> Facet Books Biblical Series (Philadelphia: Fortress Press, 1964), 5-6.] In other
                  > words, the issue was how and to what extent Gentile proselytes within the
                  > Matthean church are to be admitted to membership, not proactive mission to
                  > persuade Gentiles to accept the Christian faith.


                  Agreed, but this doesn't change the tension any. One says, Only
                  Israel. The other says, All Nations. We can tone down the import of
                  that tension by not reading the latter as "missionary" text (though one
                  can not help but think of it in those terms since chap 10 is clearly a
                  "missionary" text), but the it does not do away with the tension.


                  My opinion builds on that
                  > observation: the issue in the Great Commission pericope was the admission of
                  > Gentiles into the ministerial circle of disciples and not to ordinary membership
                  > which many of them had already attained by the 80s when Mt wrote.

                  Ok, I would like to see an explication of this. But I do have
                  questions: a) if Mt. 28:19ff relates to the making of leaders in the
                  community and not to the rank and file, 1) how do interpret the
                  participle "going"? 2) the mountain top experience? 3) how do you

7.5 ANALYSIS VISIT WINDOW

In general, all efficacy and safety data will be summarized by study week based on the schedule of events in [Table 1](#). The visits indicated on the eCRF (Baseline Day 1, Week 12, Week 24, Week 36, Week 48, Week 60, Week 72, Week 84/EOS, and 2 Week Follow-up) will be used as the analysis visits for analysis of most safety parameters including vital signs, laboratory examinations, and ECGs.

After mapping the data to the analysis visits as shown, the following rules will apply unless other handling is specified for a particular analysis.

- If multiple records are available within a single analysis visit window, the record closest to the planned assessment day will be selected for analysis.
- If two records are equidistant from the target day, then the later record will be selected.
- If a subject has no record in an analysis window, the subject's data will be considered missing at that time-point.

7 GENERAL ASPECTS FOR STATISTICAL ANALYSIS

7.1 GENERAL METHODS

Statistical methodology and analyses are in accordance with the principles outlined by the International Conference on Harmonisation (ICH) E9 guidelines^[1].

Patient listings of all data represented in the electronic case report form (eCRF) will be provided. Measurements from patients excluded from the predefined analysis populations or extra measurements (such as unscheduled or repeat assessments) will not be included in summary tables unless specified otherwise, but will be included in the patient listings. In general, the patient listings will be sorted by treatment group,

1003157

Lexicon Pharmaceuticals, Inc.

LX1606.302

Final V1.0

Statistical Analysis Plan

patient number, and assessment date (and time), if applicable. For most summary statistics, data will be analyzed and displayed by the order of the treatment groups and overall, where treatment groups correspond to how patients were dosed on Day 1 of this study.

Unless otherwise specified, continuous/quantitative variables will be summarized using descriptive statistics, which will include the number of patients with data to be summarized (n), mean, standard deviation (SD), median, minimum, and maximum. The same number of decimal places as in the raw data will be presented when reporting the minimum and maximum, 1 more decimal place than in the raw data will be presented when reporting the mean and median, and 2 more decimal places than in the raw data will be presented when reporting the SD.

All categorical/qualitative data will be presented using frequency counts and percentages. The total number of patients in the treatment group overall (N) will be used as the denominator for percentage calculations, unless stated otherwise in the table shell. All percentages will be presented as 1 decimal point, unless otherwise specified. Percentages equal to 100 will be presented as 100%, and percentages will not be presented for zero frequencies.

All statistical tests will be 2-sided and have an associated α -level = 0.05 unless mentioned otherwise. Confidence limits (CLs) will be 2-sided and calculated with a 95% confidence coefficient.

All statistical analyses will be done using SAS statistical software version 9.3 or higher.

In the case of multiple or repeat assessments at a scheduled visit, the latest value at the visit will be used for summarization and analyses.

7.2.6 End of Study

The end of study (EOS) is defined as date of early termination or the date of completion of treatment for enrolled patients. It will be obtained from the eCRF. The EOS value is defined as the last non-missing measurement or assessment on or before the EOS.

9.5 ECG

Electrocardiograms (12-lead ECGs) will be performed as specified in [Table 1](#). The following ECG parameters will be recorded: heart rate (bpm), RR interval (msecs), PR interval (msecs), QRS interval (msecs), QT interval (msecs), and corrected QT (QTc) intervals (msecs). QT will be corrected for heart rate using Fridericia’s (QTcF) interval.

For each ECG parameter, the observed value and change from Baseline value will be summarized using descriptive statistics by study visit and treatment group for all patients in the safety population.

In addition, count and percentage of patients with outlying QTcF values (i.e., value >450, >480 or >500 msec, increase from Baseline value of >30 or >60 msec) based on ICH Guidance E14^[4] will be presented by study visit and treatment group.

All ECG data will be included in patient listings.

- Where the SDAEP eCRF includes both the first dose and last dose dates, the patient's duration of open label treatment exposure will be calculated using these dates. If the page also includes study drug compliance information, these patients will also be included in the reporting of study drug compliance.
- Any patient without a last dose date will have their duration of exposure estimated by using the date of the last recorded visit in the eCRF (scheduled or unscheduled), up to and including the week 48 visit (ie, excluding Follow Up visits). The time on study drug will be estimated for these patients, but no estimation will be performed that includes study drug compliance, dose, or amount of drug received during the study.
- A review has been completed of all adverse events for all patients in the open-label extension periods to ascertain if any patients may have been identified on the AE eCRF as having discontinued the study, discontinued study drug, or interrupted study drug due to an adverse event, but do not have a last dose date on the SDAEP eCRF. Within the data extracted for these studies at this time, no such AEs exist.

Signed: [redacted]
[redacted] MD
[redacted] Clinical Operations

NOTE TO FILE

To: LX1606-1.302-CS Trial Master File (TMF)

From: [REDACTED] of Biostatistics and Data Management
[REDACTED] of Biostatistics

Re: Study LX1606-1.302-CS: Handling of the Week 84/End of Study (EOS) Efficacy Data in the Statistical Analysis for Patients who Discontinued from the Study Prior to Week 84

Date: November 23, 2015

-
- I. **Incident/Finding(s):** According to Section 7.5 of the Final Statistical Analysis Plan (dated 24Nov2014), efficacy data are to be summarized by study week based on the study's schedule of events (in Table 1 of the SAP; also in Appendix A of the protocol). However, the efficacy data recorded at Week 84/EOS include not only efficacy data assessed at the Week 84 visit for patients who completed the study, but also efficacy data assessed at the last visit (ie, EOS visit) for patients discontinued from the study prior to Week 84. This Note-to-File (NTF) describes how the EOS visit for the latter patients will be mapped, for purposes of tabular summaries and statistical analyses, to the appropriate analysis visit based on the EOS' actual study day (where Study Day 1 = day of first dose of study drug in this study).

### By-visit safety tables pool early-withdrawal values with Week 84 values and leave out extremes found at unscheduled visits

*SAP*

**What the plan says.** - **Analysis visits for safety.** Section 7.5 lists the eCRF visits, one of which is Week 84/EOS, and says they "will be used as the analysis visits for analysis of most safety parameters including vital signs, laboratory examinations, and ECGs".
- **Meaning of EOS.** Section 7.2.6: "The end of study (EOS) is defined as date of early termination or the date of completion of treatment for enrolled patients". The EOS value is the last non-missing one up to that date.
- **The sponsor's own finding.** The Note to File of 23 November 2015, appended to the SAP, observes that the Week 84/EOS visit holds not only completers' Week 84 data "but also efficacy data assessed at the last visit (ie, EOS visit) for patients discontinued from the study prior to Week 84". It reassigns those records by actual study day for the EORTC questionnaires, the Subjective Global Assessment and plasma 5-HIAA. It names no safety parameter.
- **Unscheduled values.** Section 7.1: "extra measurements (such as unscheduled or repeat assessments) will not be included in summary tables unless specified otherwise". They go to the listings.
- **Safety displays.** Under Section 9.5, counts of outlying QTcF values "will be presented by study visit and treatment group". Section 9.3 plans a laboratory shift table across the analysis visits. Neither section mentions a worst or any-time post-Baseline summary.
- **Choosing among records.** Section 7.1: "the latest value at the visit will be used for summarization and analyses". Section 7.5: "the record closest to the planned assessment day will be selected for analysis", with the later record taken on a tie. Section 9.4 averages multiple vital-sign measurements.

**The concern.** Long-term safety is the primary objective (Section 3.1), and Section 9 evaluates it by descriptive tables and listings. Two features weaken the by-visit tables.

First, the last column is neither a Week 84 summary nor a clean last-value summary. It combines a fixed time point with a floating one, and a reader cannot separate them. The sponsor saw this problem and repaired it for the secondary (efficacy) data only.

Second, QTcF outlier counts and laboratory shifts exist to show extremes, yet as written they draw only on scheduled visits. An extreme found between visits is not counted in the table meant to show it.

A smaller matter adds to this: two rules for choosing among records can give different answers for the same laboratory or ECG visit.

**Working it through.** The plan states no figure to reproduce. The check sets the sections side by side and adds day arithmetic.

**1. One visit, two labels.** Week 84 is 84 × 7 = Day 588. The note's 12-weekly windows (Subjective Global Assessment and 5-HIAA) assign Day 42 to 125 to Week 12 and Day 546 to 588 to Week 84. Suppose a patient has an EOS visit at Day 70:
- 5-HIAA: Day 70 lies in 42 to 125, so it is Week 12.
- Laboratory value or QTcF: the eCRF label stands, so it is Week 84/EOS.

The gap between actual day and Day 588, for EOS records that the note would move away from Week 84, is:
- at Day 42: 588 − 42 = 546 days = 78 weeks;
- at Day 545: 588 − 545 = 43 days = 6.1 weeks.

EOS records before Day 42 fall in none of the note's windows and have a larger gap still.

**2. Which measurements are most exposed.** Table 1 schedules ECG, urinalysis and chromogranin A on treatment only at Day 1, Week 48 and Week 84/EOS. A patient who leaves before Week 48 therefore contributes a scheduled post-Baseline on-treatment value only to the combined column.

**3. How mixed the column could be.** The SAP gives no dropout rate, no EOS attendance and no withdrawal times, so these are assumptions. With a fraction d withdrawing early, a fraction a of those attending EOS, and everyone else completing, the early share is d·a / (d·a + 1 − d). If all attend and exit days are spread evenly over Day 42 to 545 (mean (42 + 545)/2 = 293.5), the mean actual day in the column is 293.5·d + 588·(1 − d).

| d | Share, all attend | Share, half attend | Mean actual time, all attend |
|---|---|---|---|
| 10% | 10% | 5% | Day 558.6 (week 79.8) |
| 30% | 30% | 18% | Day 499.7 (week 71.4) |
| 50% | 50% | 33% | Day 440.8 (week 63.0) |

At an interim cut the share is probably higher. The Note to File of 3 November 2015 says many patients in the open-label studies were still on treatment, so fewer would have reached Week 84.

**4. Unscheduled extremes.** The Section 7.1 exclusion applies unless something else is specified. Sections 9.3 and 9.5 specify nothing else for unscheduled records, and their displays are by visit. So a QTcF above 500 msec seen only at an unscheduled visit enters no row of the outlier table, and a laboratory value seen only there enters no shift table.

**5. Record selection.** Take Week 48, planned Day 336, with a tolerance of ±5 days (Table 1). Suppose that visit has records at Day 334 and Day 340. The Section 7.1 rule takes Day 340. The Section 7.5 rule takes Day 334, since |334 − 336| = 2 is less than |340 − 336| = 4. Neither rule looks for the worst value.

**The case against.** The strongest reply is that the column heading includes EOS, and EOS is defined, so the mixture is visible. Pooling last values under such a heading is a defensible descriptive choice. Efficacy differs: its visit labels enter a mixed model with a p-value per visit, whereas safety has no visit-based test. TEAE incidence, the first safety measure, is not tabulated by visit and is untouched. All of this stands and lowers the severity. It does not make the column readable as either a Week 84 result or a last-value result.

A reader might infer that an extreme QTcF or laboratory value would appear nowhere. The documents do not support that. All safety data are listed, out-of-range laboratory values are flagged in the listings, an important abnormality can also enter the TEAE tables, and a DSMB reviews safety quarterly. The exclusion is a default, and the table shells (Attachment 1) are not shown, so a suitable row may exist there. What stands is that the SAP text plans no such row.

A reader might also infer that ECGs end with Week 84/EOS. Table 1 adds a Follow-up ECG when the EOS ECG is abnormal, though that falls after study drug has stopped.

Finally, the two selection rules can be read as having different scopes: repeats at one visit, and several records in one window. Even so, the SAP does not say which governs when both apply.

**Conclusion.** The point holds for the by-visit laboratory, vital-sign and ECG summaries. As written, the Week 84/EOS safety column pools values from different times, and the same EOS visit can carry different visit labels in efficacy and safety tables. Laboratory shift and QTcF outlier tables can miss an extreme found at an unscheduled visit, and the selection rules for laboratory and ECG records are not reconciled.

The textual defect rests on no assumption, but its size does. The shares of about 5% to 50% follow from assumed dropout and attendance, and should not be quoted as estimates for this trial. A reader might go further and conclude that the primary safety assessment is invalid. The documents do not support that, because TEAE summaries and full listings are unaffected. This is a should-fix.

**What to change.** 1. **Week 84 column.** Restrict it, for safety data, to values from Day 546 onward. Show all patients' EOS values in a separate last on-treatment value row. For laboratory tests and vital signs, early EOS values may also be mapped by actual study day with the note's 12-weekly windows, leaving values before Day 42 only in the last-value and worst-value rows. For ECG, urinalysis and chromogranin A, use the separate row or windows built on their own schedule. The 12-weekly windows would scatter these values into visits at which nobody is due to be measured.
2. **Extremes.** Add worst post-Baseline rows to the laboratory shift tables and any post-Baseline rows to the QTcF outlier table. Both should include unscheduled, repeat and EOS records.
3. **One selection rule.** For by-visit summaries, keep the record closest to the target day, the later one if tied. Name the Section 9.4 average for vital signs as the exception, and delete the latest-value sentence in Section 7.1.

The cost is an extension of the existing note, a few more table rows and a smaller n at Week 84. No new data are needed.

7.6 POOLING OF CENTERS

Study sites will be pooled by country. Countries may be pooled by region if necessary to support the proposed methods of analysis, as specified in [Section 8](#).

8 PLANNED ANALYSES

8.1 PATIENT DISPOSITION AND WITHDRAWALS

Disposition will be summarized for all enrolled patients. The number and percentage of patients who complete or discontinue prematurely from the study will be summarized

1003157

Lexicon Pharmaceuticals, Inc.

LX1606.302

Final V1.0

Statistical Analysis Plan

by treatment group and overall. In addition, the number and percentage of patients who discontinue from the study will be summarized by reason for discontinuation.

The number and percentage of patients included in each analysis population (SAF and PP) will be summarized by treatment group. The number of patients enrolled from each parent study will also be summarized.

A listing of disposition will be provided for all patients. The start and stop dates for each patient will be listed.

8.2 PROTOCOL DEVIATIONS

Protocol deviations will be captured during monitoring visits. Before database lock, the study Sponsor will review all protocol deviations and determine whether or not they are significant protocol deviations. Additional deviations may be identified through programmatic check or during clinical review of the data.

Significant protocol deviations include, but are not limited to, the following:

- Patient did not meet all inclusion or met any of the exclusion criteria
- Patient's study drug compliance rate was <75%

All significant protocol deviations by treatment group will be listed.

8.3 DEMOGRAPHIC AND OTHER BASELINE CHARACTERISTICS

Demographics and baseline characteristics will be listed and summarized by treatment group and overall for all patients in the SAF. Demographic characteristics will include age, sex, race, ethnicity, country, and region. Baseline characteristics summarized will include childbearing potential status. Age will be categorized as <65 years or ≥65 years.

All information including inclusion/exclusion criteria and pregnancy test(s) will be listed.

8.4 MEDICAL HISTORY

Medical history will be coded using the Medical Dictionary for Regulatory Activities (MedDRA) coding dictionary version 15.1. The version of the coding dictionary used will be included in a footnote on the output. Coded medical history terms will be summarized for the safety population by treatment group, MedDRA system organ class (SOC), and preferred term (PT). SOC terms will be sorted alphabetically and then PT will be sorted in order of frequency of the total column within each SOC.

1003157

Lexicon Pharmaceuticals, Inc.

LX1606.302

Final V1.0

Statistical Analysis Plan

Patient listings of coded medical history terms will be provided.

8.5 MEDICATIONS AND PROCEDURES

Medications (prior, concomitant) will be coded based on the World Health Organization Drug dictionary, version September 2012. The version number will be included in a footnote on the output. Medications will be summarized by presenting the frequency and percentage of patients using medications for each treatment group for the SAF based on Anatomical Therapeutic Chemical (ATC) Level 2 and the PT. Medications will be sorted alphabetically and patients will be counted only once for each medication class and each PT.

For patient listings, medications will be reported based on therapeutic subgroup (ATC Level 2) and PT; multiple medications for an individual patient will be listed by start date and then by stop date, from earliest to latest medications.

grammatically make sense of PANTA TA EQNH--it clearly isn't a genitive,
                  so it can't be partitive or source. It says, "Disciplize all nations",
                  not "make disciples FROM all nations" even if we restrict "ethnh" to
                  Galilee. b) how do you picture the baptism? Were not all members of
                  the community baptized? And if so, were those not in leadership only
                  baptized into the F ather, not the Son or Spirit? Or some other
                  formula? If on the other hand you take the baptism here as the same for
                  all members of the community, how do you claim that "making
                  disciples...baptizing them; is any different on a leadership level and
                  indicates that this pertains only to leadership? c) similarly how do